Contact tracing begins with identifying everyone that a person recently diagnosed with COVID-19 has been in contact with since they became contagious. In the case of COVID-19, a person may be contagious 48 to 72 hours before they started to experience symptoms.

The contacts are notified about their exposure. They may be told what symptoms to look out for, advised to isolate themselves for a period of time, and to seek medical attention as needed if they start to experience symptoms.

What is social distancing and why is it important?

The COVID-19 virus primarily spreads when one person breathes in droplets that are produced when an infected person coughs or sneezes. In addition, any infected person, with or without symptoms, could spread the virus by touching a surface. The coronavirus could remain on that surface and someone else could touch it and then touch their mouth, nose or eyes. That's why it's so important to try to avoid touching public surfaces or at least try to wipe them with a disinfectant.

Social distancing refers to actions taken to stop or slow down the spread of a contagious disease. For an individual, it refers to maintaining enough distance (6 feet or more) between yourself and another person to avoid getting infected or infecting someone else. School closures, directives to work from home, library closings, and cancelling meetings and larger events help enforce social distancing at a community level.

Slowing down the rate and number of new coronavirus infections is critical to reduce the risk that large numbers of critically ill patients cannot receive life-saving care. Highly realistic projections show that unless we begin extreme social distancing now — every day matters — our hospitals and other healthcare facilities will not be able to handle the likely influx of patients.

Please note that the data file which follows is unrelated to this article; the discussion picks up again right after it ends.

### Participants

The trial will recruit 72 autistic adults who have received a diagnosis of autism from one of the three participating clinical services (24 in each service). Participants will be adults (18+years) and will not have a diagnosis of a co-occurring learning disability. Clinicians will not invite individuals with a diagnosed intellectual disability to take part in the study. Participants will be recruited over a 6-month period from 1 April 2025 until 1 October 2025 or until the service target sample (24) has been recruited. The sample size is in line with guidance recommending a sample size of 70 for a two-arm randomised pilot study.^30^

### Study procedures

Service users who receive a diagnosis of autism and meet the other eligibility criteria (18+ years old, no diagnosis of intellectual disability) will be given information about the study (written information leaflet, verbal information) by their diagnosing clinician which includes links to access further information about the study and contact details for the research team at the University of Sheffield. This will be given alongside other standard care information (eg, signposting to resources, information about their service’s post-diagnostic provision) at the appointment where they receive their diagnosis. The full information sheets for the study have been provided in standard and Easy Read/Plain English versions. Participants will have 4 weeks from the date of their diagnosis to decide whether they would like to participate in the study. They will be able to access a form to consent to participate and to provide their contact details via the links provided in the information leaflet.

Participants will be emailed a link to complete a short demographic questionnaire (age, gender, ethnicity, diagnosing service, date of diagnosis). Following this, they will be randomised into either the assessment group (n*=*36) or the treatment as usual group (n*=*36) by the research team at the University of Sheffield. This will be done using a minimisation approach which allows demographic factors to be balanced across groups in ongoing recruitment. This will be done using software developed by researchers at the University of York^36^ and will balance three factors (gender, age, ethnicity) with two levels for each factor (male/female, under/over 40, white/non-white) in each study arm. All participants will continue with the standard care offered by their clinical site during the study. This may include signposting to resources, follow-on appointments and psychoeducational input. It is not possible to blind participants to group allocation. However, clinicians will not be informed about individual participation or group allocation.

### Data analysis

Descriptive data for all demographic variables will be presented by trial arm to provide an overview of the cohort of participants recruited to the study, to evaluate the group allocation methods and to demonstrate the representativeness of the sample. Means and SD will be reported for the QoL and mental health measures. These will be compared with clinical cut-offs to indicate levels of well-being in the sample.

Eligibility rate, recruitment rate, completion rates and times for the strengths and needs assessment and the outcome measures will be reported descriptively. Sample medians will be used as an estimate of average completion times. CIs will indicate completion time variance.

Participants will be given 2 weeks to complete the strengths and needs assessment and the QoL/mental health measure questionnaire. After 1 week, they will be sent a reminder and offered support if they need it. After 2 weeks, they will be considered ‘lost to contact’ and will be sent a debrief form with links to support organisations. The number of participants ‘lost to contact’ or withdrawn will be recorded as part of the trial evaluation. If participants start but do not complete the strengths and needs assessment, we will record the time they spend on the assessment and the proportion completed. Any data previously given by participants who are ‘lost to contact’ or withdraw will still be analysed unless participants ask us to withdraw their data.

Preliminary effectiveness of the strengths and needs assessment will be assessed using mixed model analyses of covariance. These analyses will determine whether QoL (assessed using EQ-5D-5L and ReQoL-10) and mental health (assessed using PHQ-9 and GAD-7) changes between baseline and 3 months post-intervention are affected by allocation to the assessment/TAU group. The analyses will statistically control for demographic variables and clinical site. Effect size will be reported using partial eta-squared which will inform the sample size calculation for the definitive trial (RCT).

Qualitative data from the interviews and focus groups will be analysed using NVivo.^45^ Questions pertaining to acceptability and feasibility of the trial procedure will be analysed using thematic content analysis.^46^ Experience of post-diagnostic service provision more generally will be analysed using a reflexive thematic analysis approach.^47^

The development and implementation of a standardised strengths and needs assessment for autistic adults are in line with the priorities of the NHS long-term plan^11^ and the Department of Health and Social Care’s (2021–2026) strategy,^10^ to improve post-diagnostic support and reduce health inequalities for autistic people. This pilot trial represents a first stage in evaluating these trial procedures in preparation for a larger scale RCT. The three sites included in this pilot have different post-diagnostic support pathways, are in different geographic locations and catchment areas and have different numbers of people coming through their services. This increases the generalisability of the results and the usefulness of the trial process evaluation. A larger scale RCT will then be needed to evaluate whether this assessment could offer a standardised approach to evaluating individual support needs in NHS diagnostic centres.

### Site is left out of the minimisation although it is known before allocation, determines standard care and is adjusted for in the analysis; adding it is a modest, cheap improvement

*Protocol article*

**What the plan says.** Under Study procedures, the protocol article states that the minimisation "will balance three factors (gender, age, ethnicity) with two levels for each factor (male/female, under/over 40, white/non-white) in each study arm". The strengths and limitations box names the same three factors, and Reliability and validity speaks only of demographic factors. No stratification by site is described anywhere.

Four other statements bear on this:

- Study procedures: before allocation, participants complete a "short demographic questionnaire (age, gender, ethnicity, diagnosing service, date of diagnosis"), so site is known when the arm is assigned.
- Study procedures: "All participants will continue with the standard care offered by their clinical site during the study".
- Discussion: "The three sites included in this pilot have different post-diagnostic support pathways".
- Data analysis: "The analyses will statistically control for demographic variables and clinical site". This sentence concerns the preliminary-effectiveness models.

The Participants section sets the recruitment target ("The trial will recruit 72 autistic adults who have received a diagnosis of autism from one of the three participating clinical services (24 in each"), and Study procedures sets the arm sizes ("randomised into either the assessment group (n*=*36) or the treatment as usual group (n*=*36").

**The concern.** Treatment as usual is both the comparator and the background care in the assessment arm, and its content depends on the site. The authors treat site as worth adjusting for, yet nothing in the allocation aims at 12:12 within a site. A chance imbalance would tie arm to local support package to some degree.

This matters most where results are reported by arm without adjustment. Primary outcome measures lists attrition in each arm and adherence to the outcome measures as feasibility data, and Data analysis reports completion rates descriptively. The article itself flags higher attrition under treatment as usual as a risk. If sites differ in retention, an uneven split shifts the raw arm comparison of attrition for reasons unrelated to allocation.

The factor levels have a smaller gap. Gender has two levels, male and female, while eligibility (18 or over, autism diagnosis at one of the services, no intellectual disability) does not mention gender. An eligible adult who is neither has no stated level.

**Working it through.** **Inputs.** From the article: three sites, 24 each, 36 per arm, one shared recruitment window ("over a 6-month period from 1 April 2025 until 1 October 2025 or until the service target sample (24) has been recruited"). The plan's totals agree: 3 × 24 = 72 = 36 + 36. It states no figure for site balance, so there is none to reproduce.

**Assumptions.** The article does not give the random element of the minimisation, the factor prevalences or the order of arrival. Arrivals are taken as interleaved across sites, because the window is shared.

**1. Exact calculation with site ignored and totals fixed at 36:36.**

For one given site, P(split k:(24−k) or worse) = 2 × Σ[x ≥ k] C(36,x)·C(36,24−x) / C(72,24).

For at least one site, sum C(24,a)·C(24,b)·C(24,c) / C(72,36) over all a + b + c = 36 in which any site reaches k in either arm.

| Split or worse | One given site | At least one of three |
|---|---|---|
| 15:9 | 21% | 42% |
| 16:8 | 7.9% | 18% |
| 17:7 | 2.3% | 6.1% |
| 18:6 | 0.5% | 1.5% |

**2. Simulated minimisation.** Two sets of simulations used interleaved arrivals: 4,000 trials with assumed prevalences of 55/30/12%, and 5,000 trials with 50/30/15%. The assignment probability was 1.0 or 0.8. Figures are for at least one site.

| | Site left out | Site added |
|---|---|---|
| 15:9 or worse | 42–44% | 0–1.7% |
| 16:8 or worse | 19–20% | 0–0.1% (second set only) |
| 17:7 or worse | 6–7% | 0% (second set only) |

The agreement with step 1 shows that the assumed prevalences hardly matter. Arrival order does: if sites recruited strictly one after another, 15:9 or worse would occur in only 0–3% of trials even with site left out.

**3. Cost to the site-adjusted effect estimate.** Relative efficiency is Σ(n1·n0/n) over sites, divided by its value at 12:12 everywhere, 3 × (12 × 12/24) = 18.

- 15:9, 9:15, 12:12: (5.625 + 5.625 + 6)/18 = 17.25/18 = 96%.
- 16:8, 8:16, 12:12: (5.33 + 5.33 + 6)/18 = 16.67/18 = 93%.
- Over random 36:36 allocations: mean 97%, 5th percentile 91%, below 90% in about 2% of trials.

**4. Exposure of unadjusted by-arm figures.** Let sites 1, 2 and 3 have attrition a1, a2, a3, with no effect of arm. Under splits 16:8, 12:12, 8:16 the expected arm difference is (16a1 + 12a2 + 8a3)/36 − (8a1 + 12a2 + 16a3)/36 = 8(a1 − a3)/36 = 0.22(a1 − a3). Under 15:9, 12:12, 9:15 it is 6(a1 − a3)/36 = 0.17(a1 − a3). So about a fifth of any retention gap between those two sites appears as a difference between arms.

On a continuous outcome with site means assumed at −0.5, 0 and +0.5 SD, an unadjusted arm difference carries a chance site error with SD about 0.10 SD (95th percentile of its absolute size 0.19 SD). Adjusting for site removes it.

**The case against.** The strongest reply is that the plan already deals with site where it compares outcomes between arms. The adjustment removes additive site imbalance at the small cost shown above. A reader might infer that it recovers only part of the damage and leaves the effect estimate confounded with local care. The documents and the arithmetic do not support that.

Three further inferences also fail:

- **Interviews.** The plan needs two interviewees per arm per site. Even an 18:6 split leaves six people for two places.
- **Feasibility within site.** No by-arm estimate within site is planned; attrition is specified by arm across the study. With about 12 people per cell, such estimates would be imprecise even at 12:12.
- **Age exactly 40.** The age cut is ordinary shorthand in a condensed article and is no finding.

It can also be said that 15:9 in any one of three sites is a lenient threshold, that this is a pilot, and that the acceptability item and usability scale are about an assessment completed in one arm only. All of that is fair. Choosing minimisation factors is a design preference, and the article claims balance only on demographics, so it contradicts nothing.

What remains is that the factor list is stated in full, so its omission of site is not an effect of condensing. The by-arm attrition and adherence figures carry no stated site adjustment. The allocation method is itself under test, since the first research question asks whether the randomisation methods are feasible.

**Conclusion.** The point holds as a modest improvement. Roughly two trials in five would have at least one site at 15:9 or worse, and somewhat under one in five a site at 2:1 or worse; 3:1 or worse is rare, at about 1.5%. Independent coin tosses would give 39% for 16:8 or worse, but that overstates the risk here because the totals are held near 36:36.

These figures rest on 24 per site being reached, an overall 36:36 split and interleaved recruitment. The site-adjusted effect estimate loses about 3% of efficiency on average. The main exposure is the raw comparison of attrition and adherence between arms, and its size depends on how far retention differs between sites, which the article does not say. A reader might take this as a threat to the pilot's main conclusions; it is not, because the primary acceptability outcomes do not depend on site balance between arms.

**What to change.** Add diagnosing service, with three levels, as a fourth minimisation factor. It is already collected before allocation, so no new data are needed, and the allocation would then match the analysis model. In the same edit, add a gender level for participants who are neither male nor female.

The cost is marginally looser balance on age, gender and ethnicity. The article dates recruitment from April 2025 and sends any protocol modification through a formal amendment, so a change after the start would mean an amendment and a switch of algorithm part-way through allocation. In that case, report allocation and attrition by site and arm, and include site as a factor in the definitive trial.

What types of medications and health supplies should I have on hand for an extended stay at home?

Try to stock at least a 30-day supply of any needed prescriptions. If your insurance permits 90-day refills, that's even better. Make sure you also have over-the-counter medications and other health supplies on hand.

Medical and health supplies

  • prescription medications

  • prescribed medical supplies such as glucose and blood-pressure monitoring equipment

  • fever and pain medicine, such as acetaminophen

  • cough and cold medicines

  • antidiarrheal medication

  • thermometer

  • fluids with electrolytes

  • soap and alcohol-based hand sanitizer

  • tissues, toilet paper, disposable diapers, tampons, sanitary napkins

  • garbage bags.

 

Should I keep extra food at home? What kind?

Consider keeping a two-week to 30-day supply of nonperishable food at home. These items can also come in handy in other types of emergencies, such as power outages or snowstorms.

  • canned meats, fruits, vegetables, and soups

  • frozen fruits, vegetables, and meat

  • protein or fruit bars

  • dry cereal, oatmeal, or granola

  • peanut butter or nuts

  • pasta, bread, rice, and other grains

  • canned beans

  • chicken broth, canned tomatoes, jarred pasta sauce

  • oil for cooking

  • flour, sugar

  • crackers